Perhaps in times of war, women, children and the elderly, would climb up the steep paths of the pukará carrying vessels containing food and water – a very arduous task, as the paths are stony and precipitous. From here, one can imagine, they would have been able to witness their menfolk in close combat with the enemy far below without, however, being able to assist them. The hill on which the pukará rests was obviously chosen both as a lookout point and as a fortress of last resort able to withstand a lengthy siege. Dotted all along the paths winding up its sides are small fortified constructions which may have served as temporary dwellings during an attack. However, all such imaginative leaps are extremely difficult to substantiate; no written records exist from before the Spanish conquest, and all that remains on the high ground overlooking the settlement are shards of pottery and scores of deeply indented mortar stones.
One of these mortars seems also to have served a less mundane purpose. It is a large flattish slab of rock approximately 2.5m in length. On its surface, arranged in a line and separated by at least a foot each from east to west are 5 mortars: indentations a few centimetres deep. It is said that, around the time of the full moon, moonlight reflects in the water contained in each of these mortars, one after the other at equal intervals throughout the night.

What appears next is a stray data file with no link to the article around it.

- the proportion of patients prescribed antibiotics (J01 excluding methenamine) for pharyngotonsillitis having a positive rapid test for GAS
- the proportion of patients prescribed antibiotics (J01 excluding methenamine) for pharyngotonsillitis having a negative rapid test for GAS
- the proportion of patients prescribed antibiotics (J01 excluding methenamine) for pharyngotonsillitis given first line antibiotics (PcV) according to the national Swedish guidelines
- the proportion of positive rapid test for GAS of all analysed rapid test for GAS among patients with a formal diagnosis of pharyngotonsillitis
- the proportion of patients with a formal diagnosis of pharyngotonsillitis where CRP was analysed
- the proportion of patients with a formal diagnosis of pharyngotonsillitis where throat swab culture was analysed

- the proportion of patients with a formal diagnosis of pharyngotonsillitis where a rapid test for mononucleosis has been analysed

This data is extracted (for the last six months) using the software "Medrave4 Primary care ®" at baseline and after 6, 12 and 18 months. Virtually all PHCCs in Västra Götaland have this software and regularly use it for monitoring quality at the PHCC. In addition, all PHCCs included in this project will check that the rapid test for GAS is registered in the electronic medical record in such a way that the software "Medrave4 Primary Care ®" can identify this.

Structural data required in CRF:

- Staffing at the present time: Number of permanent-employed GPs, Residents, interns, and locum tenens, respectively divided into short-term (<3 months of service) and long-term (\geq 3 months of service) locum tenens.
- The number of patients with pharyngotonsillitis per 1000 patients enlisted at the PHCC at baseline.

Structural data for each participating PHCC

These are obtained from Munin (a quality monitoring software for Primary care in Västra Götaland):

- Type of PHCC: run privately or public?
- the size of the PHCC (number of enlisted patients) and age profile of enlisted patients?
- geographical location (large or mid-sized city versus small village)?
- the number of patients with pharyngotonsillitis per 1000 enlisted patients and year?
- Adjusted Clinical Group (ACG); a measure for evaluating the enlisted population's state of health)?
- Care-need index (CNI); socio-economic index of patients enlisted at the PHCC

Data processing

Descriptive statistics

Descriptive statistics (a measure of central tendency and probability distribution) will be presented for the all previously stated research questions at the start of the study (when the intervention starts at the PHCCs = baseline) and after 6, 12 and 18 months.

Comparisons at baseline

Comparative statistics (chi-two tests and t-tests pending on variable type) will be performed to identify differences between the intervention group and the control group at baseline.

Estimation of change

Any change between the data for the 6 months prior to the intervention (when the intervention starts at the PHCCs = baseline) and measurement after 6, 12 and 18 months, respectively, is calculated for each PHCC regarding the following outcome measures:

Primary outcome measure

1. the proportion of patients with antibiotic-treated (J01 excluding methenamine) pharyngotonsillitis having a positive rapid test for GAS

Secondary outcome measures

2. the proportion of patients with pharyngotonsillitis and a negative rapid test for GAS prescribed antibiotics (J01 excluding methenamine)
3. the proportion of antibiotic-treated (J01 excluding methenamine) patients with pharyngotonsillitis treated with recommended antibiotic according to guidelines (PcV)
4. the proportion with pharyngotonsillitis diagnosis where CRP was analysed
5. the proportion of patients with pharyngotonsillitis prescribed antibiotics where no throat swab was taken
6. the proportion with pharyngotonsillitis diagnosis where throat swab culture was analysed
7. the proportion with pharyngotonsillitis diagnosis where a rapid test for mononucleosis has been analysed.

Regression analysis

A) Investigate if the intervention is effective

Legend has it that the full moon had special significance for the Quilmes, as it was believed that on these nights the ancestral dead came into contact, by means of reflections and shadows, with the living. The many massive cardón cacti growing within the walls of the settlement were said to represent the spirits of dead ancestors fallen in battle. This impression was, and still is, exaggerated by the light of the full moon which lends to the cacti a fierce and disquieting posture; perhaps that of warriors lifting their arms and raising a battle-cry.